Your email address will be used for Wildy’s marketing materials only. We will never give your email address to any third party.
Special Discounts for Newly Called & Students
Browse Secondhand Online
The third edition of Covert Investigation continues to provide a practical, straightforward guide for anyone working in the area of covert investigation.
This edition is updated to include significant amendments to the Regulation of Investigatory Powers Act 2000 brought about by the Police and Crime Act 2009, as well as revisions to the Codes of Practice. Also included are discussions reflecting the considerations of Parliamentary and Home Office reviews of surveillance practice and law: reviews undertaken in response to practitioner concerns about the RIPA authority regime and wider public concerns about an emerging surveillance society.
The book contains all the relevant legislation, codes of practice and case-law relating to covert investigation methods and examines the issues that investigators need to consider when deploying such investigative tools, concentrating on the full implications of RIPA with regards to daily, routine policing activity.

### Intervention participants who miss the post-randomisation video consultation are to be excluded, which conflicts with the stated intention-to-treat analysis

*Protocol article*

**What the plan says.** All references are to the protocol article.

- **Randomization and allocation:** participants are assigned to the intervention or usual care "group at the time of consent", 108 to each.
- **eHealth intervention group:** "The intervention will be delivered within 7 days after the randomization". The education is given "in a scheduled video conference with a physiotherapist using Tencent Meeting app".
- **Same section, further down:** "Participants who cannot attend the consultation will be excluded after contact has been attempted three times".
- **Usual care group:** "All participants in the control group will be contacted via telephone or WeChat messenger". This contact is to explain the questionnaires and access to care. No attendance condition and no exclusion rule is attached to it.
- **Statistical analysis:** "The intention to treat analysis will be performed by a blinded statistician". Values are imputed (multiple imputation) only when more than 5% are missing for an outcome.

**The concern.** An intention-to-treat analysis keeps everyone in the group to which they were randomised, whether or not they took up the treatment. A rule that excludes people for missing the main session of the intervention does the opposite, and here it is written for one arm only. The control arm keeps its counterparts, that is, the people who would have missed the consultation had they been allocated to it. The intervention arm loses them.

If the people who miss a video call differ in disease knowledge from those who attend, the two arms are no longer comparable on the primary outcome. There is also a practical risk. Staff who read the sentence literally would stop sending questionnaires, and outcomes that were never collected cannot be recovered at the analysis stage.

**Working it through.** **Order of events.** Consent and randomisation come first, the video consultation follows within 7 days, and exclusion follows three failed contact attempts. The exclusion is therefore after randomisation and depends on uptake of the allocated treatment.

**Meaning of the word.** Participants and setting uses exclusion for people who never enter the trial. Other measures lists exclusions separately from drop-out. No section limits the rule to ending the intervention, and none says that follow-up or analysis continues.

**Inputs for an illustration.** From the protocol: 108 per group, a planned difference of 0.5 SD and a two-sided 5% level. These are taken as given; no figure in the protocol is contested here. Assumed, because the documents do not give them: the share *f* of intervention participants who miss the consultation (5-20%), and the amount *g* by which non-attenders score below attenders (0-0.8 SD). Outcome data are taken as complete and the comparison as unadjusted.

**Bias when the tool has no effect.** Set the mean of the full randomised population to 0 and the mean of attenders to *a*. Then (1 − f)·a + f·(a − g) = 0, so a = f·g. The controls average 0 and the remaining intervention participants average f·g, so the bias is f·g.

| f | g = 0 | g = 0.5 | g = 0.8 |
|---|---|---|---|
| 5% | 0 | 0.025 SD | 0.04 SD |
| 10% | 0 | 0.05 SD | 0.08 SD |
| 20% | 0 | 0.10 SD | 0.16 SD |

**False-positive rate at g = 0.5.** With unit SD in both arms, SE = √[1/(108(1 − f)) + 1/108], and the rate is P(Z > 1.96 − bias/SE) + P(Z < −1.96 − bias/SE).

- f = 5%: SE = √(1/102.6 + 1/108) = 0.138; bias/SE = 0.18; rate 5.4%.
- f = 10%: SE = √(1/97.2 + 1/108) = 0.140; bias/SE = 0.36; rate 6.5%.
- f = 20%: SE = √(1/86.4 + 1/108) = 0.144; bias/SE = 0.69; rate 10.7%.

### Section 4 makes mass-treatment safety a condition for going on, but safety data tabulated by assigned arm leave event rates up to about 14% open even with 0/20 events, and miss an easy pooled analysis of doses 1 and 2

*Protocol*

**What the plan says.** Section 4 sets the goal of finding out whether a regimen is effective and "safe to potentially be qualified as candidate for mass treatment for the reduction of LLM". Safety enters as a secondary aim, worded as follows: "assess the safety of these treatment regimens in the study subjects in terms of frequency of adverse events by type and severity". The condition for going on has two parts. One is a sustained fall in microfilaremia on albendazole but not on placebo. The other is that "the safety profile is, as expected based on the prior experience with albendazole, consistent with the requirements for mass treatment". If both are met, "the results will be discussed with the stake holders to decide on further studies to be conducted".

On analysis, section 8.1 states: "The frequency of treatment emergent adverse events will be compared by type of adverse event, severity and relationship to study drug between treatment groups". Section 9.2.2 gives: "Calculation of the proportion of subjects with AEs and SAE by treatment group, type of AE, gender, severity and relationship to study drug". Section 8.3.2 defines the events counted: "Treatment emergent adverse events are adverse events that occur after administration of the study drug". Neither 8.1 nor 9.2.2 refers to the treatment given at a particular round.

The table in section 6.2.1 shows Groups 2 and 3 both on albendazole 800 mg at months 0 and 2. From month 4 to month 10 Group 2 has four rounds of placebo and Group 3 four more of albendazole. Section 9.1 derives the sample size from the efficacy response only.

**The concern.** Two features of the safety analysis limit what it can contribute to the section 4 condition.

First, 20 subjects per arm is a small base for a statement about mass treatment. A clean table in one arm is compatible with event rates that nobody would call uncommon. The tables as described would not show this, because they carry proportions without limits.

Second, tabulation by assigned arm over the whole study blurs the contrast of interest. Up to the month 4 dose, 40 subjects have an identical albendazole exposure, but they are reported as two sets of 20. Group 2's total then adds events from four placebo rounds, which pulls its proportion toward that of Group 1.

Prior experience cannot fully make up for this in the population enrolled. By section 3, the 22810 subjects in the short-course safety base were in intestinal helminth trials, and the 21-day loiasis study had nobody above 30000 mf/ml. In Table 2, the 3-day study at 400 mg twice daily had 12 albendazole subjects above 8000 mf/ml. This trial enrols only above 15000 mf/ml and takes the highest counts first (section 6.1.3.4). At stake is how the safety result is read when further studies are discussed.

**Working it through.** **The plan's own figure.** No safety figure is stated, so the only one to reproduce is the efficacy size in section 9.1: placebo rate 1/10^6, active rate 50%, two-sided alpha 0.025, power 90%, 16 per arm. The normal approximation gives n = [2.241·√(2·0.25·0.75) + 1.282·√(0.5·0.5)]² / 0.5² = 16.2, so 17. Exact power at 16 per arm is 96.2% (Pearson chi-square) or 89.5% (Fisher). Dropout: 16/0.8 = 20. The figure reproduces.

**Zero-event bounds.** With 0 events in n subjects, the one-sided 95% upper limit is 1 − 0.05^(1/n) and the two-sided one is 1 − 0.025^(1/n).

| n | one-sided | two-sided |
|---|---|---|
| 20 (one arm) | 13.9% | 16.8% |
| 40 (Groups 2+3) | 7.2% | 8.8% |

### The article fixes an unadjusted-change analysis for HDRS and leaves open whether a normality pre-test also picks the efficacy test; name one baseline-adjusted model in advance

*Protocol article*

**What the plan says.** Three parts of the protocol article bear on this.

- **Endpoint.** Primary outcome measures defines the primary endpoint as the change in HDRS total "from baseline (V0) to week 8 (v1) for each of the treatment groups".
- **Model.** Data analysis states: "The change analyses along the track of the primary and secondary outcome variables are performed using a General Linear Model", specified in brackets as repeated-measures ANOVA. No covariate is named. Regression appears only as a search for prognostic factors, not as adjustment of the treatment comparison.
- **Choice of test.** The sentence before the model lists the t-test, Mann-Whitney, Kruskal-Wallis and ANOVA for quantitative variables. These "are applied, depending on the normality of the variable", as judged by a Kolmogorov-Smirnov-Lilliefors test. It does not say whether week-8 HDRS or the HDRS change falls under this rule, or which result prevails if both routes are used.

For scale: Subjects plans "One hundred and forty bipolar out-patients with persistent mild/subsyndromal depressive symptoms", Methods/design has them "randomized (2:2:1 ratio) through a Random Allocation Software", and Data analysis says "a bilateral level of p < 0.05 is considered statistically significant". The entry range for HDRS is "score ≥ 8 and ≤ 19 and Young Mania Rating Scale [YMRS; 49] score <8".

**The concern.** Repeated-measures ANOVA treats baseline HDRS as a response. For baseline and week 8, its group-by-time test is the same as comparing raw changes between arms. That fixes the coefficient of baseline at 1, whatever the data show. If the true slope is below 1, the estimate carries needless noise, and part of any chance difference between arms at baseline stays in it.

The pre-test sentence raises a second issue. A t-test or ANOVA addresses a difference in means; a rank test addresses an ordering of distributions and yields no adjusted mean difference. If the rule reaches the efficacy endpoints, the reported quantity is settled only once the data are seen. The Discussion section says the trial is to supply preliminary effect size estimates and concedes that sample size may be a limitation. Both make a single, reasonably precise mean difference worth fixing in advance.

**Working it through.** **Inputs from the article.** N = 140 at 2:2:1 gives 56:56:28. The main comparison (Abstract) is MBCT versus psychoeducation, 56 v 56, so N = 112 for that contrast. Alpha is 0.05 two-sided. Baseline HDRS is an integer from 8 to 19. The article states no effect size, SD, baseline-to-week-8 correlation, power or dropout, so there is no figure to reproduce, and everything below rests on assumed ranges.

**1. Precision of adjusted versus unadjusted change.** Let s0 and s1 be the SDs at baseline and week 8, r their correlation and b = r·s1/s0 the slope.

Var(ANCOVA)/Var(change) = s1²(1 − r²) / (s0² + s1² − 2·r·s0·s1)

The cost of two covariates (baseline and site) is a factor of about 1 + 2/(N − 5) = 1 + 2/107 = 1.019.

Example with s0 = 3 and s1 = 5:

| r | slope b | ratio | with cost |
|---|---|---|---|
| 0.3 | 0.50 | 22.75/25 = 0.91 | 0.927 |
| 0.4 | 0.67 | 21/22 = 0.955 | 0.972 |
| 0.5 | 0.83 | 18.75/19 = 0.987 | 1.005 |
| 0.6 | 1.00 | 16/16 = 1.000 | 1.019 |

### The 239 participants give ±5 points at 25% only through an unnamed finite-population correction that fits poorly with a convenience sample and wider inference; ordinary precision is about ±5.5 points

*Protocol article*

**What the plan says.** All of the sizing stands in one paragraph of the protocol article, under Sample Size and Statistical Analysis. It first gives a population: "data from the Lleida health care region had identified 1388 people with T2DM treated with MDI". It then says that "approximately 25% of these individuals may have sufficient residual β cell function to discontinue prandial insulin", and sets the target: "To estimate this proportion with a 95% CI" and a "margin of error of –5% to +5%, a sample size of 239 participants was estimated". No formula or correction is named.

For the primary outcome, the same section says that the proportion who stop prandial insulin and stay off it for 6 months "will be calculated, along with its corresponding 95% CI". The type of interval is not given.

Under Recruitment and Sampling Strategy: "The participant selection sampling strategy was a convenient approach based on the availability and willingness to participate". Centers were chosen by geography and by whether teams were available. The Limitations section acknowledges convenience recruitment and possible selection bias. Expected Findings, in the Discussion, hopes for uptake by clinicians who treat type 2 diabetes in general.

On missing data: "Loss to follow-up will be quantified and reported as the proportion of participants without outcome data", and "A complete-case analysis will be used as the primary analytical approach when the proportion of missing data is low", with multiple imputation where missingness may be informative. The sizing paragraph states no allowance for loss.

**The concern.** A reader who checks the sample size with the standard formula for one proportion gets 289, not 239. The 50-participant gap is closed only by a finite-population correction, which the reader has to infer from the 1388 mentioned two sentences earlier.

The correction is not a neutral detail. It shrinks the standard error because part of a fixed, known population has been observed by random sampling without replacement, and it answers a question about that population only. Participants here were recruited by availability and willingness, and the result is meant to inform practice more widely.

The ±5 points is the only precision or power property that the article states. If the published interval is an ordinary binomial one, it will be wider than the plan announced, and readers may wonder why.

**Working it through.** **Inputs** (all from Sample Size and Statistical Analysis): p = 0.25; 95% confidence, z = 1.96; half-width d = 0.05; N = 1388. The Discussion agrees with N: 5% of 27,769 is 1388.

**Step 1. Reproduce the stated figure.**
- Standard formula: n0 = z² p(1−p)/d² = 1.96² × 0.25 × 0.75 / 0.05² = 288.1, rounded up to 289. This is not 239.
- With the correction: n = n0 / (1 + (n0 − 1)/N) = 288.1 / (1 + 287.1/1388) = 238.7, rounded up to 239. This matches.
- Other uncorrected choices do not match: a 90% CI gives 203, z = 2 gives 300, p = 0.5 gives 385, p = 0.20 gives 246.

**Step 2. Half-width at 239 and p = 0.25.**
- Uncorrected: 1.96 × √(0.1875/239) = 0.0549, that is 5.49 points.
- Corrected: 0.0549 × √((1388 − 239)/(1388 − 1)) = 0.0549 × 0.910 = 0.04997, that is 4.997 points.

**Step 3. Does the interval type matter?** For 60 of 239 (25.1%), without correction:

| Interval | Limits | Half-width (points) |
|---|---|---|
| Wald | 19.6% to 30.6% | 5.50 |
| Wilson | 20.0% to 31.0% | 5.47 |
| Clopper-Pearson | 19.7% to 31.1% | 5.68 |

The authors consider each different aspect of covert investigation in turn, discussing statutory provision and introducing case law alongside investigation management issues. It successfully demystifies an area of investigation and enforcement that has hitherto been poorly understood.
It is intended to assist those planning and supervising investigations and those with a statutory obligation to sanction applications for authorised covert investigation or withhold such authority. It will help officers improve the quality of RIPA applications and ensure that applications for cover investigation are made only in appropriate circumstances.
In particular, the third edition looks at incontrovertible evidence, the strict statutory and procedural frameworks governing collection of such evidence, and how to minimize the risk of unwitting abuse of these powers and procedures which can lead to technical acquittals and procedural challenges at court.